Japanese Landscapes @ the Clark

Thursday, December 20, 2012

On Saturday, I celebrated my birthday with a visit to the Clark Center for Japanese Art and Culture, and took along my wife and my father.  I try to get this museum as often as their exhibitions change, and Near and Far: Landscapes by Japanese Artists.  Rotation 1: Imagination of Nature closes December 22.  Its companion, Near and Far: Landscapes by Japanese Artists. Rotation 2: Idealization of Reality, opens January 6.
We arrived just a few minutes past 1:00 pm on Saturday, just a little late to catch the beginning of the weekly docent tour.  Our three doubled the audience to six as Sonja Simonis, curator of this exhibit, talked about the individual artists, the 29 landscapes on display, and the represented traditions and influences, especially as the Japanese adapted what they learned from the Chinese.  The Clark Center invites young scholars for assistant curatorial internships, and Simonis is the 18th intern in thirteen years.  She told me she did most of her studies in Berlin, but researched her thesis in Japan.

The collection goes back into the 15th Century, and some of the commentary refers back to about the 10th.  Several traditions are represented: Zen priests who painted as a path to enlightenment; Daoists who painted as a path back to nature and tranquility; bunjin, or literati, men of letters who painted as a pastime and to share with their friends; and professional painters who decorated castles for the Shoguns and Daimyo.

One of the oldest pieces, Mountains by a River, is attributed to Kenkō Shōkei (active about 1478-1506), a Zen priest who studied paintings from Song and Yuan China.  In the Zen tradition, landscape paintings—usually of fictitious locations—served as meditative devises.
Detail from Mountains by a River, a matching pair of hanging scrolls, attributed to Kenkō Shōkei.  Ink and color on paper.
As an example of the professional artists, the Kanō family ran an art school and served wealthy patrons, from the late 15th Century, until near the end of the 19th.  In its fifth generation, a prodigy named Kanō Tan’yū appeared before Shogun Ieyasu Tokugawa at age ten.  He joined the palace staff at age 15.  As Simonis explained, Winter Landscape demonstrates how Japanese painting of this period retained a preference for extended empty spaces, a characteristic of Zen.  Only later, under Chinese influence, did painters choose to fill the entire frame.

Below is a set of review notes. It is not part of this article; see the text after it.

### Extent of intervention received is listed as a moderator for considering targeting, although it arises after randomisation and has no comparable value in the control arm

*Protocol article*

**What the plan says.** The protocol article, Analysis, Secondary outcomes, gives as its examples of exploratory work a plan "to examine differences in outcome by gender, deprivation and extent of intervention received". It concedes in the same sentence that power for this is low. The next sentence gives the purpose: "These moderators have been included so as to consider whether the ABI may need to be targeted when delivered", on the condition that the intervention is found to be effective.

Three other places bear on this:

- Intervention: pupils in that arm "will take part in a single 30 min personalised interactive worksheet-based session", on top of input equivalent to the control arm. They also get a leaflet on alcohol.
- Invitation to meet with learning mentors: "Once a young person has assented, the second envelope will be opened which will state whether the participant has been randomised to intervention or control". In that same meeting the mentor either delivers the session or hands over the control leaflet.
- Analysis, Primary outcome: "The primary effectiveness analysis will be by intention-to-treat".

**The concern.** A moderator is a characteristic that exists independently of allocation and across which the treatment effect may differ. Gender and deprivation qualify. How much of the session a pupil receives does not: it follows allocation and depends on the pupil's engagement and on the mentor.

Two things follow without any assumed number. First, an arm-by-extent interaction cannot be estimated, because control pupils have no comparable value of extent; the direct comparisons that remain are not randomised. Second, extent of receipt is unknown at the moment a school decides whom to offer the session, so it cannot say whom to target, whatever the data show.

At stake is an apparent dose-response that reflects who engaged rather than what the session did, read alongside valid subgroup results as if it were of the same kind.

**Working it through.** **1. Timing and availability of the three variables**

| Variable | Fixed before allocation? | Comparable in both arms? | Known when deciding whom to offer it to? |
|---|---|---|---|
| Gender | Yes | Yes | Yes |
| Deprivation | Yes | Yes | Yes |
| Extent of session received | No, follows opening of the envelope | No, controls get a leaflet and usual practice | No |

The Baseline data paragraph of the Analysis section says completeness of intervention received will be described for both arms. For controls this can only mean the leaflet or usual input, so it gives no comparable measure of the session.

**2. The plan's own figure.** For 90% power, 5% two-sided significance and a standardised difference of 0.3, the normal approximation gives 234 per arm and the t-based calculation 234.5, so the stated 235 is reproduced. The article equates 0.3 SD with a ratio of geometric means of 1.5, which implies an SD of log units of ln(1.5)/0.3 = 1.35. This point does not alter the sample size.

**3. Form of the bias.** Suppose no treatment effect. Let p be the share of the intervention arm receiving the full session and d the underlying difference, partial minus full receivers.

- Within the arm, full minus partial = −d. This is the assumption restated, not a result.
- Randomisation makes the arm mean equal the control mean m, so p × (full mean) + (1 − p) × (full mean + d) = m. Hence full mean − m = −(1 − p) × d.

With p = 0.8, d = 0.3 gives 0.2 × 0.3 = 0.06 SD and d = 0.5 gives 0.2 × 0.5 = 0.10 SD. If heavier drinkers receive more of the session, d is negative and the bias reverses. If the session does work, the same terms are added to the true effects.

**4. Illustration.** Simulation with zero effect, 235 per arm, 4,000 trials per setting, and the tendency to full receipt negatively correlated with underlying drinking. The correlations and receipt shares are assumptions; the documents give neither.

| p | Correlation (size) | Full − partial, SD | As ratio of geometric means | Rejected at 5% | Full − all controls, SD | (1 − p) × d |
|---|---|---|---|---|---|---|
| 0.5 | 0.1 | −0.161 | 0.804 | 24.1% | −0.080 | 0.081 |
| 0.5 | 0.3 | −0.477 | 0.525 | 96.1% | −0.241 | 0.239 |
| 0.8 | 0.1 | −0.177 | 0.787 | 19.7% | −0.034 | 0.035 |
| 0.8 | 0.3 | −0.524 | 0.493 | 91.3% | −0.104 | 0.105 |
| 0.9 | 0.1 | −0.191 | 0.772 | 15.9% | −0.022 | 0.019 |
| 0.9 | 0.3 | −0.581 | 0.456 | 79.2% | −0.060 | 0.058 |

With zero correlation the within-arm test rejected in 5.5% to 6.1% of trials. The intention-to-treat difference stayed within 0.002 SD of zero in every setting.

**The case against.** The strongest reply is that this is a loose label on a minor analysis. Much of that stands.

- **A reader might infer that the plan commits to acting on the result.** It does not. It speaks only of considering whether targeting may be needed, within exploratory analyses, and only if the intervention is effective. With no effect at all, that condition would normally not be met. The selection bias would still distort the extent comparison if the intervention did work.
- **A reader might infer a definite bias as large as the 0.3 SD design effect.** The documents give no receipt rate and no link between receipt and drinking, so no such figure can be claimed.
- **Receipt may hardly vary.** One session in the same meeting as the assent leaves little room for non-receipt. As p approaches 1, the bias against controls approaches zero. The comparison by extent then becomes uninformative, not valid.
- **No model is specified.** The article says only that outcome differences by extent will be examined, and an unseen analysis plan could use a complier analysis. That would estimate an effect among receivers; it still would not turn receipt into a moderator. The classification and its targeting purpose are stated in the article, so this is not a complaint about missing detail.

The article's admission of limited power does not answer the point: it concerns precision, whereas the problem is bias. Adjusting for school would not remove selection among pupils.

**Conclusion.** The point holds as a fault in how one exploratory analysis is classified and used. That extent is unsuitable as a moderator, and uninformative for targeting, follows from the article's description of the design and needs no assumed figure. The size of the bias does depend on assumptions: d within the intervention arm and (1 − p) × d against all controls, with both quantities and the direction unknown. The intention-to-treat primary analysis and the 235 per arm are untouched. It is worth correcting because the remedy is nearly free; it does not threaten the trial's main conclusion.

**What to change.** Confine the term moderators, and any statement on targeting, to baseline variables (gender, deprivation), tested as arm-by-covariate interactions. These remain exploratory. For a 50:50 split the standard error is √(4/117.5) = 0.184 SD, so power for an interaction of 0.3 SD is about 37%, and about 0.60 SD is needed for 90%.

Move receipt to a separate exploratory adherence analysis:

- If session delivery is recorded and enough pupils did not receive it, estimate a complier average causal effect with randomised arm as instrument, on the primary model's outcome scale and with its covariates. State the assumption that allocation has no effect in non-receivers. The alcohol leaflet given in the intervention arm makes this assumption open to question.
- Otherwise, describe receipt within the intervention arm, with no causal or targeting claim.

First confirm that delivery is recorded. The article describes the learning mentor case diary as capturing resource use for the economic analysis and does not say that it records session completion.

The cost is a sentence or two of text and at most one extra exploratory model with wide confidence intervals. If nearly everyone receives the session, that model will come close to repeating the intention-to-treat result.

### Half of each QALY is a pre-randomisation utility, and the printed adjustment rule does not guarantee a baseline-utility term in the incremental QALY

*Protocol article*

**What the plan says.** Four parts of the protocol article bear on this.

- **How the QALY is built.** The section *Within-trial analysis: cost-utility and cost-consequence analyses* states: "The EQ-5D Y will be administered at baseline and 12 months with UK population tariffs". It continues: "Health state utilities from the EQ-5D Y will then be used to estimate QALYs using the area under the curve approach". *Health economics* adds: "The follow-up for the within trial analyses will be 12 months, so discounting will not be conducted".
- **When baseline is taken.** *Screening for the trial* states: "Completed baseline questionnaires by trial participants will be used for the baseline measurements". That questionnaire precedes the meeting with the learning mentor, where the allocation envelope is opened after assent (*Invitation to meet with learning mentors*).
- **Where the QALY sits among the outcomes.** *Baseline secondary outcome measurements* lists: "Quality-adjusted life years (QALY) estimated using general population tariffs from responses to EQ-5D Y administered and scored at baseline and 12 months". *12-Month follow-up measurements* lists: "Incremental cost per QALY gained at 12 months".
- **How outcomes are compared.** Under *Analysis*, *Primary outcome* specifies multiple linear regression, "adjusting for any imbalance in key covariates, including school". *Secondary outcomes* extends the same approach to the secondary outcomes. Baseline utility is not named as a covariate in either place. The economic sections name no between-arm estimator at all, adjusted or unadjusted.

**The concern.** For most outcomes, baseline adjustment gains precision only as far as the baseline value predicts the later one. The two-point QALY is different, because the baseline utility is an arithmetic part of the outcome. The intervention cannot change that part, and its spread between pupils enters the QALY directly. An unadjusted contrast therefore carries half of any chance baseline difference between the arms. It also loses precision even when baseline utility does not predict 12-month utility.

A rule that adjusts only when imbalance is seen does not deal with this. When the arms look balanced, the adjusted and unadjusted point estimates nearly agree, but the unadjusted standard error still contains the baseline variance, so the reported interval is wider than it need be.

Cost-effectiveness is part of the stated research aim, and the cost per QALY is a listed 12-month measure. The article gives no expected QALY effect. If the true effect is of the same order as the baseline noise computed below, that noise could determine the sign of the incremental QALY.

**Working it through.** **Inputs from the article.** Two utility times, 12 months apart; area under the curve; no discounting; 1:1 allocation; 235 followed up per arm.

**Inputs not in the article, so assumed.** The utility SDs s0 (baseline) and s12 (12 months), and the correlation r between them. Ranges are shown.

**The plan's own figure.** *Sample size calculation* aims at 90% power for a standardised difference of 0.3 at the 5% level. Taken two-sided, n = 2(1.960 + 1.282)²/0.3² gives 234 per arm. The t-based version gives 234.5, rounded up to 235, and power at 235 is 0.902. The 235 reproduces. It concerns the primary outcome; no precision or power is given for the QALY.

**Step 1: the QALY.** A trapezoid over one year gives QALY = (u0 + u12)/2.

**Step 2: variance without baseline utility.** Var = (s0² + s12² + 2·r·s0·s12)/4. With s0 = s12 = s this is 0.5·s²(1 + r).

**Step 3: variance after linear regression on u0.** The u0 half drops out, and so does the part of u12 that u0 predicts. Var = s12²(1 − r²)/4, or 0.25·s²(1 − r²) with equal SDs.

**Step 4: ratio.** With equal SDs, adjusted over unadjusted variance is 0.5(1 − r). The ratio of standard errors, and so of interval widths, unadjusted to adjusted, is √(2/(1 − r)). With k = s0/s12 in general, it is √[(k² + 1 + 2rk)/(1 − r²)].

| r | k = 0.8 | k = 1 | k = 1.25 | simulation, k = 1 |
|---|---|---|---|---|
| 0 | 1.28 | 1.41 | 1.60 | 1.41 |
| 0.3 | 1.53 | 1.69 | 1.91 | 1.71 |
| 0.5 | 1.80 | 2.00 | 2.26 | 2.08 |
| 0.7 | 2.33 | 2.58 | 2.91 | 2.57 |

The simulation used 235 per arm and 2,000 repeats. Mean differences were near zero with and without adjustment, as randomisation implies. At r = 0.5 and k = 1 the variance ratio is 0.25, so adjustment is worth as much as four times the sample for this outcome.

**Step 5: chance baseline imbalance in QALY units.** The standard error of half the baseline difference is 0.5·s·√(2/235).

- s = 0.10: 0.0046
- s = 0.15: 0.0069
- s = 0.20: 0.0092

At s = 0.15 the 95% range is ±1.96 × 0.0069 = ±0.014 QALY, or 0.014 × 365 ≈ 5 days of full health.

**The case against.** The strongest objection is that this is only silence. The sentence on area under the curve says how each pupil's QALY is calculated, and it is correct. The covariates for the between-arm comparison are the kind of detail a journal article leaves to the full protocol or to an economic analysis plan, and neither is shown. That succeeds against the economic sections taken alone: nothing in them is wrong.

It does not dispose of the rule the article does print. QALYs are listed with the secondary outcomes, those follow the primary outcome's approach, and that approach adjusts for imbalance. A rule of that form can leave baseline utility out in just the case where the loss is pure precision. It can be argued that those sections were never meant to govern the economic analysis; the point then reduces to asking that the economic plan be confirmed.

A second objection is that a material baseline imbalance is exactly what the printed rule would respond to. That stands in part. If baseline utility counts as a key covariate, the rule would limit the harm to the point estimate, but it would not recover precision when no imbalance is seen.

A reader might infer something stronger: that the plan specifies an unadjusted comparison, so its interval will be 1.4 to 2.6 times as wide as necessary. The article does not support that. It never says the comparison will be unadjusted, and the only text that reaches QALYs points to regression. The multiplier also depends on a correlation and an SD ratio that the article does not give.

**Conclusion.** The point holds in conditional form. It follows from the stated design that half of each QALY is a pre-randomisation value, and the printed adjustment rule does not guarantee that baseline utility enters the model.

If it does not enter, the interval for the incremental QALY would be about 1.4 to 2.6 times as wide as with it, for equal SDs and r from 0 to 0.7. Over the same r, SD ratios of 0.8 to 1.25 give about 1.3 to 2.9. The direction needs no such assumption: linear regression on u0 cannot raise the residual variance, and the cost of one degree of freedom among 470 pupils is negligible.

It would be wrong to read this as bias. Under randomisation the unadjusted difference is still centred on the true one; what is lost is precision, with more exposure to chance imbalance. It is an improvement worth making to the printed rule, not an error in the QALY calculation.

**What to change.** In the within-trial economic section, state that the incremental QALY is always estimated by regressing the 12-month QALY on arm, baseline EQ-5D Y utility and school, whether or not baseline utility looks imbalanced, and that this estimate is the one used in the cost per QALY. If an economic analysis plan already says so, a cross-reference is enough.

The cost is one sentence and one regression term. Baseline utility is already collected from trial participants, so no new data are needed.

Winter Landscape (above), with detail (below), by Kanō Tan’yū (1602-1674).
Itaya Keishū (1729-1797) founded a school in Edo (Tokyo), and worked for the Shogun.  In Priest Looking out into a Snow-covered Landscape, I was most intrigued by the painting’s three sets of angles.
Itaya Keishū (1729-1797), Priest Looking out into a Snow-covered Landscape, hanging scroll, colors on silk.
One set of angles is established by the house and the fence in the foreground.  The right span of fence points to the bridge, and the left span points at the contemplative priest.  A second set of angles comes from the mountains and the pitch of the roof, and a third in the branches of the tree.
Detail from, Priest Looking out into a Snow-covered Landscape.
The majority of paintings in this exhibition date from the Tokugawa period.  The Shogunate cut-off Japan from outside influences, allowing only one Dutch ship a year to land at Nagasaki, and a small trickle of Chinese to visit.  With Japan’s historic ties to Chinese literature and art thus inhibited, a yearning after things Chinese found expression in a school of art called Nanga.  These artists (Bunjin 文人, or, "literati") were united more by the self-identification as intellectuals than by specific artistic techniques, but they tended to choose Chinese subject matter, and to tag their paintings with Chinese-style poetry.  Even after the fall of the Tokugawa, as European techniques made their way into the paintings, the subject matter and poetry remained Chinese.

When I looked closely at Landscape after Dong Yuan, by Nakabayashi Chikutō (who predates the opening of Japan), I was struck by its near-Pointillism, a technique I associate with late 19th Century, European Impressionists.